Your road doesn’t have to be suitable to be a ‘full’ DIY Street in order to reduce its traffic volumes. There are plenty of simple changes you can consider and many don’t require lots of research and planning. If your street isn’t physically suitable for the introduction of major DIY Street features (perhaps it’s too narrow or it’s a major through route), if residents don’t have much time or the resources are limited, there are still lots of things you can do to reduce the impact of traffic.
Traffic speeds and volumes
If you want to reduce traffic speeds, and possibly traffic volumes, you could lobby your councillors to:
- introduce measures to slow the traffic e.g. a 20 mph speed limit. For more information about the national 20 mph campaign look at the 20s plenty for us website;
- introduce pedestrian crossings or cycle lanes, or simply improve the pavements to make your streets safer for walkers and cyclists. Have a look at the Living Streets website for inspiration;
- English Heritage also run a Save our streets campaign. Find out how to carry out a street audit, improve street design and give your street a makeover.
Reforming the residents
Try to encourage residents to rely less on their cars:
- ask local schools and large employers in the area if they have Travel Plans which encourage children and staff to walk and cycle, rather than being driven or driving to their school or job;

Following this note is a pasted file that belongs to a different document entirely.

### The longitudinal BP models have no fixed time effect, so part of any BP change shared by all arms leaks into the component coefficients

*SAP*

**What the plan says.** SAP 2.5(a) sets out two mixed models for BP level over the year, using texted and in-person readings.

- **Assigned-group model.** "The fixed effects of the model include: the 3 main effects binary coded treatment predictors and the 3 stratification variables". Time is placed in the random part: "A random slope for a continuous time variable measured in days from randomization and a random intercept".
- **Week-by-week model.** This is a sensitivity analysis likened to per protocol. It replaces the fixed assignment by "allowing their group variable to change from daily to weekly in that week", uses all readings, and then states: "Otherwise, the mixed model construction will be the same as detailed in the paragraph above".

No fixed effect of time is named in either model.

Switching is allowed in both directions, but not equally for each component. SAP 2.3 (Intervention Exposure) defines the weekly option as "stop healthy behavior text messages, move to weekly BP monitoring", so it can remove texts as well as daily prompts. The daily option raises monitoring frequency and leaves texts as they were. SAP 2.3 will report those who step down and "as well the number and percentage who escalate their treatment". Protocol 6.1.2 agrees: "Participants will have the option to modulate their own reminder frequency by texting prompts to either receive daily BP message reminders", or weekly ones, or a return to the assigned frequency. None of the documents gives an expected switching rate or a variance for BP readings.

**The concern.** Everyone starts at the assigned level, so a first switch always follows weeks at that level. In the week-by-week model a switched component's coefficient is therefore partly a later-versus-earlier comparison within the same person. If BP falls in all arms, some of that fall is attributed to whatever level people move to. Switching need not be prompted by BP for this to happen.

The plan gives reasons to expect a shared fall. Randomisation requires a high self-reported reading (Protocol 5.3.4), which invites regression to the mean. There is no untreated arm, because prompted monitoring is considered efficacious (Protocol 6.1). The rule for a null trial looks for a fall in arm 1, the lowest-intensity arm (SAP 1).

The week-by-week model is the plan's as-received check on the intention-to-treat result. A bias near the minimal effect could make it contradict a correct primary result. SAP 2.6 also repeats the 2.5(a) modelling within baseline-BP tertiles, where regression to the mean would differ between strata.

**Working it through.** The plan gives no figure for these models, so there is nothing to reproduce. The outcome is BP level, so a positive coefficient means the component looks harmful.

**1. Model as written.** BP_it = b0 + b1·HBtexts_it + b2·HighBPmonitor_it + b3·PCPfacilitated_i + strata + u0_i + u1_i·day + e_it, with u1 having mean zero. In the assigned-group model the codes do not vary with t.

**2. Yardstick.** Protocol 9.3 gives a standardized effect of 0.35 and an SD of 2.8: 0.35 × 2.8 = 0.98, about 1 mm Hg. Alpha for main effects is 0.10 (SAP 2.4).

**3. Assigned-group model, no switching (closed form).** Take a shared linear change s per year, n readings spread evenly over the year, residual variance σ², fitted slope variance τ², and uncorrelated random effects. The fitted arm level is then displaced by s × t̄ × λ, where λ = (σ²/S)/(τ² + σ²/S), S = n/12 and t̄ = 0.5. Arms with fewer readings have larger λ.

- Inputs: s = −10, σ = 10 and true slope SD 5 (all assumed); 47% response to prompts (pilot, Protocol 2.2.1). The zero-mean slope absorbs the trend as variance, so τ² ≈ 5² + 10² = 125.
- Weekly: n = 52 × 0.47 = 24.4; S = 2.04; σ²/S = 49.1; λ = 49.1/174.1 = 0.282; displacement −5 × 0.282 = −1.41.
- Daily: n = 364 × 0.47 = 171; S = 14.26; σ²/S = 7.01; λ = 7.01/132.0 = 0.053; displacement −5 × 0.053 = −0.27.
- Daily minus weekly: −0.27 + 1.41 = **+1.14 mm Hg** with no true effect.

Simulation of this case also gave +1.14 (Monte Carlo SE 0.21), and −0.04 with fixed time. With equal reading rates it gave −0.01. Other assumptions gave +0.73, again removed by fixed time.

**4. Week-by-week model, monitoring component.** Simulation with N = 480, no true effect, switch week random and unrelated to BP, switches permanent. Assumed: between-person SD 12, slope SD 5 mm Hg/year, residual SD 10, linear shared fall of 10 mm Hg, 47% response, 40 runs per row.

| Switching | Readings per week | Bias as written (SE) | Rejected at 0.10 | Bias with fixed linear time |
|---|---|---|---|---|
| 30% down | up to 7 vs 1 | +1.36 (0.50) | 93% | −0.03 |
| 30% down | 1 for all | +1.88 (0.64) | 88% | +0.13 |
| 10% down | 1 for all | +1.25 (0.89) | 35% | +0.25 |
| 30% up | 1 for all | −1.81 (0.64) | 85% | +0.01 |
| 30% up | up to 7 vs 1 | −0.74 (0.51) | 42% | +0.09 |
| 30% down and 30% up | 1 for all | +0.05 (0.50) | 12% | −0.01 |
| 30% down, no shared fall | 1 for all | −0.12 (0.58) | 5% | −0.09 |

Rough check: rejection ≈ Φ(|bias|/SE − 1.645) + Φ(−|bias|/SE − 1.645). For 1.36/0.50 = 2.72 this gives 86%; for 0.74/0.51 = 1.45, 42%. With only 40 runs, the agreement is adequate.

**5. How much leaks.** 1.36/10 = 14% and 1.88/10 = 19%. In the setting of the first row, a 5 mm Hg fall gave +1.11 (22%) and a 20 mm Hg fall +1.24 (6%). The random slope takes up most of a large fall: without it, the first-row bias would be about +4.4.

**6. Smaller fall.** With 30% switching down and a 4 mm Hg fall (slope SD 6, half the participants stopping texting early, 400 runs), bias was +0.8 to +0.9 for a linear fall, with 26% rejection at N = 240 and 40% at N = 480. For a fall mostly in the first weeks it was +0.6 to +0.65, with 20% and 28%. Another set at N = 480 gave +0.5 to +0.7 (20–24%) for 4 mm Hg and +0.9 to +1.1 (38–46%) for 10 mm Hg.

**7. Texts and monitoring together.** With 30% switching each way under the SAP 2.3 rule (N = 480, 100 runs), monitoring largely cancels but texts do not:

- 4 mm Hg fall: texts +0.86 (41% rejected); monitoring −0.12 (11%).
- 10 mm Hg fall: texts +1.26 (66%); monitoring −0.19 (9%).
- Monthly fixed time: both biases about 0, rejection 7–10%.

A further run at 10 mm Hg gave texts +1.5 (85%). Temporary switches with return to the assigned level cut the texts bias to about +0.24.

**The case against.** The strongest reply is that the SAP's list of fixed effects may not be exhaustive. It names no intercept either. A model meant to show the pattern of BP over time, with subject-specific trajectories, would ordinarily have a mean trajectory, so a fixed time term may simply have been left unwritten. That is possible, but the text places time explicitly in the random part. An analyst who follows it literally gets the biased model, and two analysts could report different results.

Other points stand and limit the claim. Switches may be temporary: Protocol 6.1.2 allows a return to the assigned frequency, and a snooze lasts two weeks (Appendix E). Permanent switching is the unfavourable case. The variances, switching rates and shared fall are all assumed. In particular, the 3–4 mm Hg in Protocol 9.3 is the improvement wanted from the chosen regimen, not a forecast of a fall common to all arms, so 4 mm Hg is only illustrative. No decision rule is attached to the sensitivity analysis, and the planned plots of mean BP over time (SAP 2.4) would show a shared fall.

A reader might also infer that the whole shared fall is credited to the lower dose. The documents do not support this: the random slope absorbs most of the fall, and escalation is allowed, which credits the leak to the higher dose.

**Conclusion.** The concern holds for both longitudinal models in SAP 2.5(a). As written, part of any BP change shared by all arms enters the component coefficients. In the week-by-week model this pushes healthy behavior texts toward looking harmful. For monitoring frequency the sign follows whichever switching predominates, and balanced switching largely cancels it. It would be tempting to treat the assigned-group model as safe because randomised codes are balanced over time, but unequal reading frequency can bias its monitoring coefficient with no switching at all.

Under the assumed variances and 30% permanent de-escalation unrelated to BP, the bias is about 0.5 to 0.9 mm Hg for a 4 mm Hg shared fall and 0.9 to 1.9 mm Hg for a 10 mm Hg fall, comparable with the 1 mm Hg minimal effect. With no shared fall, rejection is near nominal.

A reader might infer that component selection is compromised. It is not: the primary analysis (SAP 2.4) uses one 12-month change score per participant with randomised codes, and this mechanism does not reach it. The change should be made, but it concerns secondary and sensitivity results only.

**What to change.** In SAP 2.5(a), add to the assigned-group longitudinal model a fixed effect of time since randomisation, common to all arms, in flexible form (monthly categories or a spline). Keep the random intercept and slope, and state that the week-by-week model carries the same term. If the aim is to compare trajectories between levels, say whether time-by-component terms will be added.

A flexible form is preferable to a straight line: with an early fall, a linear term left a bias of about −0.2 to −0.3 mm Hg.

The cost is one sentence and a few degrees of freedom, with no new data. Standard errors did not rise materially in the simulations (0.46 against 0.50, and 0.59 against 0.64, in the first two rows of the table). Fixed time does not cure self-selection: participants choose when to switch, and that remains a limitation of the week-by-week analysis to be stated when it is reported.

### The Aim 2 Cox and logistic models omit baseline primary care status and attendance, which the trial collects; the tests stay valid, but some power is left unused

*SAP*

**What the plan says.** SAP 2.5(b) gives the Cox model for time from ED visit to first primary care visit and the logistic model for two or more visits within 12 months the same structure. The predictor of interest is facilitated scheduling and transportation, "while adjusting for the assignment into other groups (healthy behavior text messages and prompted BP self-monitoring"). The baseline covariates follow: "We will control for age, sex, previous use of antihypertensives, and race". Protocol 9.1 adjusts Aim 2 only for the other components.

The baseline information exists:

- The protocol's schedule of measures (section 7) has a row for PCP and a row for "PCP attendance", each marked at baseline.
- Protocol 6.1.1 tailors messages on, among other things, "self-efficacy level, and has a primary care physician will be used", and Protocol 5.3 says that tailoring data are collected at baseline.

- encourage your neighbours to think about cycling, walking and using public transport. Get some advice about why it’s good to walk from Living Streets. Your local council may also have a cycling officer who may be able to arrange some bike training and cycling events in your area.
Large numbers of parked cars are not friendly to pedestrians, especially if they park on, and block, pavements. If the parked cars belong to commuters or long-term visitors ask your local council to consider implementing a Resident Only Parking Zone (RPZ). Residents may have to pay a small annual fee for this - or a Controlled Parking Zone (CPZ) that limits the times and places people can park.
If most of the parked cars belong to residents, look at the information above on ways to encourage people to walk and cycle to reduce their need for a car.
Another effective way to reduce the cars belonging to residents, especially for households with more than one car, is to look into a car club and a dedicated parking space for it in your street or very close by. Once you join a car club you can very easily rent the car by the hour or day for a very reasonable cost. For irregular but fairly frequent use it is much cheaper than owning your own car since all tax and maintenance is done for you by the organisation.
View source story at: http://goo.gl/EFs4MM